Calls for federal budget to address drug and alcohol crisis

“It’s devastating having to tell them: ‘no beds available’.”

The rehab centre she now works for has a six-month waiting list, a situation that is reflected across the nation, with an estimated half a million Australians with drug and alcohol problems unable to access treatment.

In NSW, the state government’s ice inquiry this week released its examination of the factors that have caused use of methamphetamines to increase by 17 per cent in a single year, with the proportion of ice users who inject the drug doubling in three years.

Alison Verhoeven, chief executive of the Australian Healthcare and Hospitals Association, said state and federal cooperation was needed to address the crisis – but the Commonwealth must lead the way.

“We’re calling on the Federal Government to get the ball rolling in Tuesday night’s budget and make a down-payment on the funding the alcohol and other drugs sector so desperately needs,” Ms Verhoeven said.

“We need governments to boost treatment services by $1.2 billion [and] develop a national plan to better coordinate services.

“It’s the same whether you’re a person in the early stages of developing a drug problem or have a severe dependency issue – the services just aren’t available. We wouldn’t accept that for any other health condition.”

The campaign is backed by a coalition that includes St Vincent’s Health Australia, the Australian Drug Foundation, the Australian Injecting and Illicit Drug Users League and the State and Territory Alcohol and Other Drugs Peaks Network.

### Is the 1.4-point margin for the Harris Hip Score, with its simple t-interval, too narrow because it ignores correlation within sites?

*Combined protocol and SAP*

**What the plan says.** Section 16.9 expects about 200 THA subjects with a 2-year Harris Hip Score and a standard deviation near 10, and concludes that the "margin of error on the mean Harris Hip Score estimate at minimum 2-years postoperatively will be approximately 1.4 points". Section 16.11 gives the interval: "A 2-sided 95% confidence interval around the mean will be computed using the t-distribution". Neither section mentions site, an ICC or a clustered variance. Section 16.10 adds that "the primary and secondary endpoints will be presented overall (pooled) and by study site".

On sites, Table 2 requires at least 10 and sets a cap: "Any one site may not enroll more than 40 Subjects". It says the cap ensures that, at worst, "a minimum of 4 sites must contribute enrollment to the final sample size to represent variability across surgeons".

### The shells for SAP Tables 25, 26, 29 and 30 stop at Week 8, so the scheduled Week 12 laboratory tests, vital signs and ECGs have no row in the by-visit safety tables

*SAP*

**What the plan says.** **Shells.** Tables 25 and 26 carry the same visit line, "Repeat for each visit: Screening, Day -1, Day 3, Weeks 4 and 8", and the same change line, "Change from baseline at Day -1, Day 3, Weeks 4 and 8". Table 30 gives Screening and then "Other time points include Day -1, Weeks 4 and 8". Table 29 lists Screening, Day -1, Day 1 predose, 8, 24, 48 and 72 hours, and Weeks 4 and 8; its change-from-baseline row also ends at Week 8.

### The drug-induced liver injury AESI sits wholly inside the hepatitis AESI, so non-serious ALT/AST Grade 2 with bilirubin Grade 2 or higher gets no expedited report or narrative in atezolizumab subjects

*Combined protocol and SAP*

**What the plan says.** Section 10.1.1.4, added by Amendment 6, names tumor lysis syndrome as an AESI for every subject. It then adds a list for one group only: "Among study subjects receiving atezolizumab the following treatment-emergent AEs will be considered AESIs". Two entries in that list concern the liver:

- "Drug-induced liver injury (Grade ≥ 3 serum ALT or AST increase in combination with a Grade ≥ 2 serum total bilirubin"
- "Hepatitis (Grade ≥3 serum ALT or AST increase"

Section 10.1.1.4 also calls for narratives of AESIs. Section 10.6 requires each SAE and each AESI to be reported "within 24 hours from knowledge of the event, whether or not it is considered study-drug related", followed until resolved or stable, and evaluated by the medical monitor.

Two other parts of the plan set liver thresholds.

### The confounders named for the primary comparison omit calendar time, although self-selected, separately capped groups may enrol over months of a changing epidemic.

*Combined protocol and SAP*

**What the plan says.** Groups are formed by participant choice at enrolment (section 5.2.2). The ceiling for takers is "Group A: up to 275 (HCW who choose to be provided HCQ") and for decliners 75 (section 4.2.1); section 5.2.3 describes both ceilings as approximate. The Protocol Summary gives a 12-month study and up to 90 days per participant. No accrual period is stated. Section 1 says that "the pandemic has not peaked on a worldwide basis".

A recent study commissioned by the Network of Alcohol and Other Drugs Agencies – NSW’s peak body for non-government providers in the sector – found the state needed to double the number of residential rehab and detox beds just to meet demand.

“As with the shortage of alcohol and other drug treatment services across Australia, the situation is particularly bad in rural and regional parts of the state,” NADA chief executive Larry Pierce said.

“The longer people wait for the help they need, the greater the damage, the higher the increased health costs, and the harder peoples’ problems are to treat.”

The group has also called on the Federal Government to begin the development of a national strategic plan for the alcohol and other drug treatment system.

Nadine Ezard, director of the St Vincent’s Hospital drug and alcohol service, said under-investment in the sector had been “exacerbated by poor planning”.

“The entire rural and regional area of Victoria is currently served by two addiction medicine specialists working only three days per week,” she said.

Associate Professor Ezard said those working in the sector were deeply frustrated by the situation.

“Everyone has a friend, a family member, a work colleague, a neighbour, someone in their past or current life – someone they like, love, respect, and admire – who developed a problem with alcohol and other drug use,” she said.

“They deserve so much better. We hope the Morrison Government heeds the call and starts to address this desperate health problem.”

Dana is health and industrial relations reporter for The Sydney Morning Herald and The Age.

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